Avid book reader. Lover of fantasy, contemporary fiction, short stories and non-fiction. This blog is a work in progress - and it will likely always be that way.
Colombia 1980s-90s. There’s a zoo to which all the kids go to, called Hacienda Napoles, property of drug King Escobar. He also runs his smuggling operations from there, and plans assassinations from the very same headquarter. As the author notes in an interview with NPR :
"It's a center of gravity for those years in our memory, the place where the worse things were going on and at the same time the place that was visited by a whole generation of Colombian innocent children.”
The book opens with a hippo that escaped Escobar’s zoo, and has been terrorising fishermen and farmers ever since. But the hippo gets captured and shot. All of this becomes a remarkable metaphor for many things to come. Like armies of young Colombians trying to escape a poor life, wanting to make money in this easy thing called drug trafficking – which lead to an entirely new generation growing up with a parent in a foreign jail.
To be honest, I only came to appreciate this book a bit better when I stumbled on a NPR review , and more importantly the before mentioned author interview, just after finishing the book. I felt like there were many things I couldn’t place, and these pieces held the key for me. So I can only advise everyone to check out both links when you've finished the book. It might give you a new perspective on some of the things read.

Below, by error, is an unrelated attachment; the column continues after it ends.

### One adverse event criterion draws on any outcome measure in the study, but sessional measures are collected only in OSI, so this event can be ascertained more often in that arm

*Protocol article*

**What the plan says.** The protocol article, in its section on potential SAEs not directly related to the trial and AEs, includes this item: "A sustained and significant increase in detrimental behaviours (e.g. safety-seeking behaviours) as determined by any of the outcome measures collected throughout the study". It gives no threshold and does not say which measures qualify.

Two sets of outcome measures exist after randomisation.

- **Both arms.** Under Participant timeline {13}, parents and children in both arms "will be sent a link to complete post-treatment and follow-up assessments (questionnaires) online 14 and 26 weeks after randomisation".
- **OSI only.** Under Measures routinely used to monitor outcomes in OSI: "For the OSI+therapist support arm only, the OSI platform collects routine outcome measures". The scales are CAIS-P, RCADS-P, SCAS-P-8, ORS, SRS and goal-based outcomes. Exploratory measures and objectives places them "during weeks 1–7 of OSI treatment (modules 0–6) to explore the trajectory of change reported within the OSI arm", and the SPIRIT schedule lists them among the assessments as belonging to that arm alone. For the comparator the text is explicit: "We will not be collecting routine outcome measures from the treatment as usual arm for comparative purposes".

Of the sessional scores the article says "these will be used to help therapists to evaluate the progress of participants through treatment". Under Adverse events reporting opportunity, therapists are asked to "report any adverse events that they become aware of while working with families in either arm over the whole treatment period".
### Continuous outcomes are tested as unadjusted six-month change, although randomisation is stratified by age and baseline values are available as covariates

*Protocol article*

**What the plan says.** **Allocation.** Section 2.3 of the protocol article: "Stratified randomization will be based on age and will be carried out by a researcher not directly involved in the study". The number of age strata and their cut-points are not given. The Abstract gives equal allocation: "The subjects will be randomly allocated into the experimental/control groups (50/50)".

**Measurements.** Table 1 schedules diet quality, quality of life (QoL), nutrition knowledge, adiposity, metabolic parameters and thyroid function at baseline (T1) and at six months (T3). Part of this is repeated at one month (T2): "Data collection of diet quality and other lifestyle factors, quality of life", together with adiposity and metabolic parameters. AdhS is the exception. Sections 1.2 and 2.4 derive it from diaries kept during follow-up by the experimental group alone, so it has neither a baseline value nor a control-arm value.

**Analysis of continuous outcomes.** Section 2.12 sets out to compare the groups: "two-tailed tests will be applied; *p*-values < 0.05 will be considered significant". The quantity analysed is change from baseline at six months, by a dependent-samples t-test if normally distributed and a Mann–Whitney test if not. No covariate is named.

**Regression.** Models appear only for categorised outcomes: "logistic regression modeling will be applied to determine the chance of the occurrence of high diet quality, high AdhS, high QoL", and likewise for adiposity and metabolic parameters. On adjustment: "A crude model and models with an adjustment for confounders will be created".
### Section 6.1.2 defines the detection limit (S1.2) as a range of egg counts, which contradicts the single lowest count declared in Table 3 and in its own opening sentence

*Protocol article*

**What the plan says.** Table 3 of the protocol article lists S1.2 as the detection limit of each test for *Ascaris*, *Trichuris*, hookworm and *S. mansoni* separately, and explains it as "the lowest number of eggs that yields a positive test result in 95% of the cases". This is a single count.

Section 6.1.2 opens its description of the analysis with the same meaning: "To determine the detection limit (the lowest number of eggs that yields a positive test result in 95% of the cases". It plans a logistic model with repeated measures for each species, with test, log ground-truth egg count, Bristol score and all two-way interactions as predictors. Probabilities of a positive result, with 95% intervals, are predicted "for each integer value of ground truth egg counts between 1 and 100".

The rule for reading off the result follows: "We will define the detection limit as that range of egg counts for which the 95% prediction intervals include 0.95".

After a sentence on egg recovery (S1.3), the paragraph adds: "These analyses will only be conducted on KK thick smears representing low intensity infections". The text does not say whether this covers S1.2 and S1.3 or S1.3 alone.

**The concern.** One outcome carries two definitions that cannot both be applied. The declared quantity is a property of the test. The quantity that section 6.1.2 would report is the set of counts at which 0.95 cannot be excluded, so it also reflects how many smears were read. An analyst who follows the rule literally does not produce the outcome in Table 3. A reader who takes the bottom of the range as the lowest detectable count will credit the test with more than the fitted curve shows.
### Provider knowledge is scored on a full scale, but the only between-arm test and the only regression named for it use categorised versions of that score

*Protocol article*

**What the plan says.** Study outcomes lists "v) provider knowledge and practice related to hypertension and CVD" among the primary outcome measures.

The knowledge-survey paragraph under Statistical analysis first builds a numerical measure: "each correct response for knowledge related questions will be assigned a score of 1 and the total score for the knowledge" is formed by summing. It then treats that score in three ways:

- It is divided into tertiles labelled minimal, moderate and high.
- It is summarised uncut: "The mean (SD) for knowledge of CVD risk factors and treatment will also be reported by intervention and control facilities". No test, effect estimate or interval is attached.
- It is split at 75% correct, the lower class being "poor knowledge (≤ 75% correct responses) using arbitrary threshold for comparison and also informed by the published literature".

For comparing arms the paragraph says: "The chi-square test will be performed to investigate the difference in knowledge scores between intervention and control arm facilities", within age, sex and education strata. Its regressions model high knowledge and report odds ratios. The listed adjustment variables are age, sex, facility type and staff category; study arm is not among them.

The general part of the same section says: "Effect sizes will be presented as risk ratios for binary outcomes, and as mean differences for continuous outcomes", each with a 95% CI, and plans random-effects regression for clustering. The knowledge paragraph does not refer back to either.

It’s also a critique on the book though; it stumbles a bit when it has to stand on its own two feet.
My second problem with the book was the translation. Always a tricky point, because they have the power to make or break a book. Don’t get me wrong, I have all the respect in the world for translators and I appreciate how tough it is. Especially translating from a Roman to a Germanic language is the choice from hell: either you keep the phrasing as it is in the original, making the sentences nearly unreadable in the destination language, or you aim to make it very readable: shortening the sentences and eliminating half a dozen sub-phrases, but you completely change the spirit of the original phrasing which translators normally shouldn't do.
I had the Dutch version on loan from our local library, and the translator chose the first option, making many sentences completely unreadable in Dutch, sometimes even grammatically incorrect. I can’t fault Juan Gabriel Vasquez for that, but it’s also impossible to erase the link to my overall opinion of the book. Reading the comments around me, it seems that the English translation went smoother, so most of you might have less issues here.
Still glad I read it though, it’s been on my mind for two days now.